“The use of animals in scientific research rightly attracts considerable attention and scrutiny. The public is entitled to know why such research is carried out, how animal welfare needs are addressed and what steps are being taken to reduce dependence on animal-based research. We are therefore delivering on our commitments to increase openness in the use of animals for research in the UK. In particular, we have consulted on options to reform section 24 of the Animals (Scientific Procedures) Act 1986 to allow greater access to animal research information. Greater openness brings increased opportunities to explain why the carefully regulated use of animals in scientific research remains of vital importance in improving our understanding of human and animal disease, and in ensuring the safety of new medicines” (p. 3).
More details on the specific actions defined for each of the 3 strategic priorities and the progress at one-year can be found on pages 16-33 of the Delivery Report.
The Report states that “We will build on the momentum generated and cross-sector relationships developed through this Plan’s implementation to ensure that the UK stays at the forefront of global efforts to find and use alternatives to animal testing, while continuing to make clear the important benefits that animal research brings to society” (p. 3). It is assumed that annual reports will continue on the Government’s commitment “to work to reduce the use of animals in scientific research,” but that was not made clear in the Home Office documents that were reviewed for this article.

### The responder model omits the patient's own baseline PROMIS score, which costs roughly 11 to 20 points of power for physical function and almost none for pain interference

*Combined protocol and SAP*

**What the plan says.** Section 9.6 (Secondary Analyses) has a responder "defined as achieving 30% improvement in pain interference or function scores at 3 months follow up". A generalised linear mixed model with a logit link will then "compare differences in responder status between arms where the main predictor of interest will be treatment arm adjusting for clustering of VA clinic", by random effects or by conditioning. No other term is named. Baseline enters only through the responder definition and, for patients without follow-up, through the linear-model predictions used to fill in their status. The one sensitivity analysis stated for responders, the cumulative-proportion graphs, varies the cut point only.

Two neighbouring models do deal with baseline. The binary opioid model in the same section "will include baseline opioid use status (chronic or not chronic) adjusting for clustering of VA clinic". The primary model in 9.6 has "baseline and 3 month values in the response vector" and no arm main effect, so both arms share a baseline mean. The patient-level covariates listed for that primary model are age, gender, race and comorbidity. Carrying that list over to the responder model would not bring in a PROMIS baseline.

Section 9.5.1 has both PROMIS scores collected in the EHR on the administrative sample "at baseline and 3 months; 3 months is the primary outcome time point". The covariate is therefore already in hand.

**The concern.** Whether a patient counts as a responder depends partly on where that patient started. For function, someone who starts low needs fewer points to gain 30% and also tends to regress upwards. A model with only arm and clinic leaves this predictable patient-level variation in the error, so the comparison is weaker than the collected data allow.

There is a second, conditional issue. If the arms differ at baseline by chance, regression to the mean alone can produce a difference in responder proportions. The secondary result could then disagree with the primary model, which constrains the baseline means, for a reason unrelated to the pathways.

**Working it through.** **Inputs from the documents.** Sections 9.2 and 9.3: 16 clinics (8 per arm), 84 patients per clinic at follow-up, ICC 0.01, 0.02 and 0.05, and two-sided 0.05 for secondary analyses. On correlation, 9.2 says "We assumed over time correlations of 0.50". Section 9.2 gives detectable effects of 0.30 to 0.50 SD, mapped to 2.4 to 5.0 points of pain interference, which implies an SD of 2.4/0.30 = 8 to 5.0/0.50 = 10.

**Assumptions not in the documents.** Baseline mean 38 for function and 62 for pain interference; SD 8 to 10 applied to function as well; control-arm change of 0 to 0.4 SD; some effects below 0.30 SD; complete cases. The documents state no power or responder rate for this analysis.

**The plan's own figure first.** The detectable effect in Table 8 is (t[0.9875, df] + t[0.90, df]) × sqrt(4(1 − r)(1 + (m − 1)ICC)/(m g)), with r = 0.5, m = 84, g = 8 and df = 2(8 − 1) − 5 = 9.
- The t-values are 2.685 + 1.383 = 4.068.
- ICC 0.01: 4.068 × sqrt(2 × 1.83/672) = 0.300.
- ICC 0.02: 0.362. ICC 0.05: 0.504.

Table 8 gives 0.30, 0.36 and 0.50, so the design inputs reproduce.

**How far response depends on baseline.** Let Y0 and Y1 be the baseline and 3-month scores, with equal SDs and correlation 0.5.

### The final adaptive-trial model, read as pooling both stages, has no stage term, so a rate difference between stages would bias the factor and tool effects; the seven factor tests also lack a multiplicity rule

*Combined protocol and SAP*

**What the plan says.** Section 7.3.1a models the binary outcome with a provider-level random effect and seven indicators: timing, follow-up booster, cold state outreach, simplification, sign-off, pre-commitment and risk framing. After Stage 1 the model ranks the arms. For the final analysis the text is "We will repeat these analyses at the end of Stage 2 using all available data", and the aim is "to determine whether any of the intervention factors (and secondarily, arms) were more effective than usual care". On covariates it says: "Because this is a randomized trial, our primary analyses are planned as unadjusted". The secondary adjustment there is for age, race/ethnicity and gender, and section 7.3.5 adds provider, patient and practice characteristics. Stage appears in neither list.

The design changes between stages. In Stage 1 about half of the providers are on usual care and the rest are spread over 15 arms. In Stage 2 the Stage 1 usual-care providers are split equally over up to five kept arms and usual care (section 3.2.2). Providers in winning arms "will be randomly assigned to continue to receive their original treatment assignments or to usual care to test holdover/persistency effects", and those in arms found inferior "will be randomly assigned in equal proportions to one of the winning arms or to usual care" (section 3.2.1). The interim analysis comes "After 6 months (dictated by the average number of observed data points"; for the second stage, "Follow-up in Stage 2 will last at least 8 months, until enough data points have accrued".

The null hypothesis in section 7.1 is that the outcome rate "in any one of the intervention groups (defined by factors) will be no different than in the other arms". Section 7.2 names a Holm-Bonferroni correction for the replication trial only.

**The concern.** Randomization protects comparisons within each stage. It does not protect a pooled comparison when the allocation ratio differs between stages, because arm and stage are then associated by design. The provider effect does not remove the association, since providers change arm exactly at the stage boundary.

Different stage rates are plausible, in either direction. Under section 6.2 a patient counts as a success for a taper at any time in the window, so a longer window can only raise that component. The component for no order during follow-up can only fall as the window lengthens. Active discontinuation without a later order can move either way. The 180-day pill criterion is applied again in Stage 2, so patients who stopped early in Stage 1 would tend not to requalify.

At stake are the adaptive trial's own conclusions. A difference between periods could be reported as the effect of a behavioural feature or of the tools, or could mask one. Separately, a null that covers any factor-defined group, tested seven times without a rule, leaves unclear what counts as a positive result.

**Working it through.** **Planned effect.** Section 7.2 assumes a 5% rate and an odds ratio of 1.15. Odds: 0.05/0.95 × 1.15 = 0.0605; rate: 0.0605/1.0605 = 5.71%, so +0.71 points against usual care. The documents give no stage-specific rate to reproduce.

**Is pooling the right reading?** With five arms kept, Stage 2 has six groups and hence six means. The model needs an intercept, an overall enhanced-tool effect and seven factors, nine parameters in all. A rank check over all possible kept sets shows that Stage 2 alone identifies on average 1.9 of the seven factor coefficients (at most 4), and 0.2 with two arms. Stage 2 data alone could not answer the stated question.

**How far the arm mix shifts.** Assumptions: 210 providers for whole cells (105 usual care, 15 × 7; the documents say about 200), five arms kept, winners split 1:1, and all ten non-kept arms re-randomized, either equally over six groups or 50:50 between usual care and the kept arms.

The Humane Society International welcomed the publication of the Delivery Report, commenting: “it is valuable to see the progress that has been made towards the Delivery Plan’s milestones and we hope such reporting will continue to be provided every year going forwards. A critical area where the UK’s influence is needed in promoting uptake of the 3Rs concerns acceptance of alternative methods under the REACH Regulation, so it would be good to see future reports explain further how the UK’s work with the EU Commission and Chemicals Agency is supporting strategic priorities 1 and 2.”